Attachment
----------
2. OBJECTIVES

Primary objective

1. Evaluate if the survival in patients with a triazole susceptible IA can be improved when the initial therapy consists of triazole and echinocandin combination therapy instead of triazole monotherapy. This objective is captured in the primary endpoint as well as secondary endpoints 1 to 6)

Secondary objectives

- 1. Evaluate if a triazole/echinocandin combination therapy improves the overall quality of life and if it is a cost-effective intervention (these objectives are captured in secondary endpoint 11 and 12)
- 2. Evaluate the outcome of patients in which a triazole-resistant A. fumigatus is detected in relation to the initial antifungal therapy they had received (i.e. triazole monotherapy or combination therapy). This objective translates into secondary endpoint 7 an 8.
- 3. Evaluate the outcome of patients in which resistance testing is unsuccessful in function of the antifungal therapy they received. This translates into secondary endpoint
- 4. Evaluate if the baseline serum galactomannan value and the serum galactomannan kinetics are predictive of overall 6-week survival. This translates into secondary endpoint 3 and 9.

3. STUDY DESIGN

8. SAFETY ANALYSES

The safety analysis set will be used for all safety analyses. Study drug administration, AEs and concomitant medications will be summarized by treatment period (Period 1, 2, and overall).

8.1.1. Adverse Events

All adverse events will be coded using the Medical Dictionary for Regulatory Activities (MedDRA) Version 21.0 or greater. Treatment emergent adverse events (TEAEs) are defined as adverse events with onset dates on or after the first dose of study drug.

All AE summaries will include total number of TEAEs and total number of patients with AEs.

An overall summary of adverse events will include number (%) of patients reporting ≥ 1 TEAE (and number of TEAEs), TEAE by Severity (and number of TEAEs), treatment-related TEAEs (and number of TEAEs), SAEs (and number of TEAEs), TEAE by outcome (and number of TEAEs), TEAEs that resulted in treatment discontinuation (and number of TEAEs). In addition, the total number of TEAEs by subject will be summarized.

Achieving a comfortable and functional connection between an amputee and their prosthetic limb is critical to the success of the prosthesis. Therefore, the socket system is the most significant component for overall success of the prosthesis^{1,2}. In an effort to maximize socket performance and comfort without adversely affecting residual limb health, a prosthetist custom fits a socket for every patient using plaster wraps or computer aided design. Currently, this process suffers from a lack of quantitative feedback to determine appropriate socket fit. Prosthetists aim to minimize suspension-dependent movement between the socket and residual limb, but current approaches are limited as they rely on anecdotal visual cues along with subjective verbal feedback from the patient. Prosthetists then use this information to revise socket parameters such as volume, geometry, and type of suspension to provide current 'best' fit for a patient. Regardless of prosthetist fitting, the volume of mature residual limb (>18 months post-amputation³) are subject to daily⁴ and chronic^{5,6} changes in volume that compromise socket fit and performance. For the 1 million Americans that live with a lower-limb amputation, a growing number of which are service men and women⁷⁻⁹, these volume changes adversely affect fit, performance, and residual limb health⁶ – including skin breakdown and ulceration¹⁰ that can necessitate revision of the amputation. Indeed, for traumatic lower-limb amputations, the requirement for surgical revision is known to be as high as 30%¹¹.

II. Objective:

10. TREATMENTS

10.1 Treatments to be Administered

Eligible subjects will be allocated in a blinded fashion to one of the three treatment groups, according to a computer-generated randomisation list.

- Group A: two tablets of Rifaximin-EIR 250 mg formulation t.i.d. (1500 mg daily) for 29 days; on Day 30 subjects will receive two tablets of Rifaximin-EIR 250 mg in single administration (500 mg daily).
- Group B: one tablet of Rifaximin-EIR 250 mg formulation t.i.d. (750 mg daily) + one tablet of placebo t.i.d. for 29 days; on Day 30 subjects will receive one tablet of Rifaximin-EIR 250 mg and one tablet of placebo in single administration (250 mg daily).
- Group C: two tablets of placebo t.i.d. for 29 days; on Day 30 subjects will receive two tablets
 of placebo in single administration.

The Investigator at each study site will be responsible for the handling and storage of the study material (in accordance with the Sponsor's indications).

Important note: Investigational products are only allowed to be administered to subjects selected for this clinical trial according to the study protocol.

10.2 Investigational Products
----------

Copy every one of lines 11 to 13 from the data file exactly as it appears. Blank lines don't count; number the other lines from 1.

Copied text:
The safety analysis set will be used for all safety analyses. Study drug administration, AEs and concomitant medications will be summarized by treatment period (Period 1, 2, and overall).

8.1.1. Adverse Events

All adverse events will be coded using the Medical Dictionary for Regulatory Activities (MedDRA) Version 21.0 or greater. Treatment emergent adverse events (TEAEs) are defined as adverse events with onset dates on or after the first dose of study drug.